In the field of plastic surgery and aesthetic medicine, many procedures use commercially procured filler materials, such as hyaluronic acid. For clinicians to achieve optimal results, they must carefully consider the rheologic profiles of different filler products—or the properties of fillers in terms of deformation and flow.
There are four main rheological parameters used to describe the viscoelastic properties of dermal fillers:
- G* (measures the “hardness” of the filler)
- G’ (measures the filler’s elastic properties)
- G” (measures the fillers’ viscous properties)
- tan δ (measures the ratio between the fillers’ viscous and elastic properties)
We refer to the viscoelasticity of HA fillers. Fillers have elastic properties that allow them to bounce back to their original shape. As well, there is some viscosity or thickness to the flow of dermal fillers. A common analogy is honey which has a high viscosity, but low elasticity. There is some resistance in squeezing it out of a tube, but there is little elasticity to allow it to maintain its shape. HA fillers differ in that they have greater elasticity than viscosity.
For most injectors, the first property that we talk about in regard to HA fillers is their G’ or “G Prime” as it’s called. G’ is roughly equivalent to G*, so it’s a reflection of how hard the filler is. Really though, it has to do with the elasticity of the filler. How much force can the filler resist and bounce back to its original shape after that force is removed?
Dermal fillers with a higher G’ have more lifting ability and tend to maintain their shape better. In contrast, fillers with a lower G’ will spread more. This is desirable for fine lines or under the eyes.
Another important property of HA fillers is cohesivity which refers to how well the gel sticks together. Forces that test this property rely on stretching or compressing the gel. Fillers with a higher HA concentration have a greater degree of cohesivity, they also tend to cause more swelling.
If you think back to your high school chemistry classes, hydrophilic refers to attracting water. HA fillers all vary in the degree to which they are hydrophilic. In general, products like Juvederm Ultra and Ultra plus which have higher HA concentrations (24mg/ml) are more hydrophilic. This results in more swelling, not surprisingly.
Commercial fillers exhibit a wide range of properties. In particular, dermal fillers differ in their chemical composition and longevity, with different types of fillers offering varying degrees of hardness, elasticity, viscosity, and cohesivity.
When dermal fillers are injected into the skin, they’re subjected to a complex interplay of forces—from shear stress to stretching forces—which cause deformation. Facial fillers must be implanted with consideration of the various dynamics and forces in each part of the face. A better understanding of rheologic characteristics, which help ensure optimal filler performance, can help clinicians enhance clinical results.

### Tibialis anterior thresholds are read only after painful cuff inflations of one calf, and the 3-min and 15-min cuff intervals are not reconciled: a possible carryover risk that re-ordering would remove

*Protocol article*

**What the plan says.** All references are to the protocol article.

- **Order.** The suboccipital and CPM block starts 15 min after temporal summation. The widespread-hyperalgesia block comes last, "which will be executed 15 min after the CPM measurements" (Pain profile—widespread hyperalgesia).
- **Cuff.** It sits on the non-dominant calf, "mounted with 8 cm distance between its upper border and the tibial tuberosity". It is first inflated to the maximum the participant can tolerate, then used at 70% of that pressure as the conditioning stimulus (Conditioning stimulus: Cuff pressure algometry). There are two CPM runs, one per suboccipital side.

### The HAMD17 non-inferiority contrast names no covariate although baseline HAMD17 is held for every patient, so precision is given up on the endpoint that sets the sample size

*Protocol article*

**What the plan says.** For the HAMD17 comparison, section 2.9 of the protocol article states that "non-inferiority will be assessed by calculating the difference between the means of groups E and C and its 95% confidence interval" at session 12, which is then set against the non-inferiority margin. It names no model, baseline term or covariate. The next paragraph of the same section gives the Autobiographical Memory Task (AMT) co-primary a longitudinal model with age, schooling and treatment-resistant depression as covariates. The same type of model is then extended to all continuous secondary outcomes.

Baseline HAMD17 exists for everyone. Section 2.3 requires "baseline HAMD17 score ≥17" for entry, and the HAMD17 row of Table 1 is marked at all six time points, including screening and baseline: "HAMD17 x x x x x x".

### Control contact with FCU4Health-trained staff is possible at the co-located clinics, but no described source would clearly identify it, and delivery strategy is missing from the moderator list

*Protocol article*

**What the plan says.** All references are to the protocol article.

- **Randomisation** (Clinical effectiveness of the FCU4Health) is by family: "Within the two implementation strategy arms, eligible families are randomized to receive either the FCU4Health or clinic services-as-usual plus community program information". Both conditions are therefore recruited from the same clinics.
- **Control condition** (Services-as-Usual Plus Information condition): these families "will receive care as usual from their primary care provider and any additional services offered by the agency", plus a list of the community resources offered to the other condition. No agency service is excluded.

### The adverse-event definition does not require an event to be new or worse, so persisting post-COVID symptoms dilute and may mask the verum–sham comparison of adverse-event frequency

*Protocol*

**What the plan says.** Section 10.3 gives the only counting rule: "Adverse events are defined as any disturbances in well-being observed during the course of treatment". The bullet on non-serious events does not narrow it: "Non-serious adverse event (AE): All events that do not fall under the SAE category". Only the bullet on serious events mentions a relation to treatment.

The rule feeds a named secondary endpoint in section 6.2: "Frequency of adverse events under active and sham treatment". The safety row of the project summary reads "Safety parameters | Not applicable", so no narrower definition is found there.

Essentially, choosing the right dermal filler rheology can help combat deformation, improve the longevity of your filler, and ensure your results match your expectations. To choose the best dermal fillers for your procedure and aesthetic goals, your clinician will carefully consider the rheologic profiles of different products.
Because clinical data on the performance of different dermal fillers are lacking, the practical experience of injectors provides a valuable source of knowledge regarding rheologic properties and product use. In other words, an experienced clinician will have the clinical knowledge and experience to choose a dermal filler product based on your unique skin quality, the degree of correction, the injection depth, and the anatomical location of your injection.
The type and extent of crosslinking—together with the concentration of hyaluronic acid—primarily determine the rheologic and physicochemical properties of dermal fillers³. Several other factors can impact the rheologic profile of products, although often to a lesser extent. These factors include the substrate’s molecular weight and the process used to fragment the bulk hydrogel into a smaller, block-like injectable form.
Crosslinking determines the hydrogel’s mechanical strength and the filler’s longevity. Crosslinking involves introducing chemical linkages between the hyaluronic acid chains or stabilizing the enlargements that these chains form on their own.
The crosslinking process creates a block-like form of hydrogel, which is then fragmented into smaller pieces depending on the intended use of the final product. Hydrogels processed into smaller fragments are typically used for superficial injections. Meanwhile, hydrogels with larger fragments are better suited for deeper planes.
Many filler formulations, including hyaluronic acid fillers, rely on crosslinking reactions for improved rheologic properties. The degree of crosslinking can affect the cohesion of the filler, as well as other properties, including spreadability and moldability. During the manufacturing process, different hyaluronic acid substrates, concentrations, and crosslinking reactions may be used, creating unique rheologic profiles among different products.
Dermal fillers are subjected to various forces throughout their life. They should be stable when stored and smooth enough to easily push through the tip of the needle. After injection, they should resist compression and shear forces to provide long-lasting results. Depending on the type of filler, different spreading and molding properties might be optimal.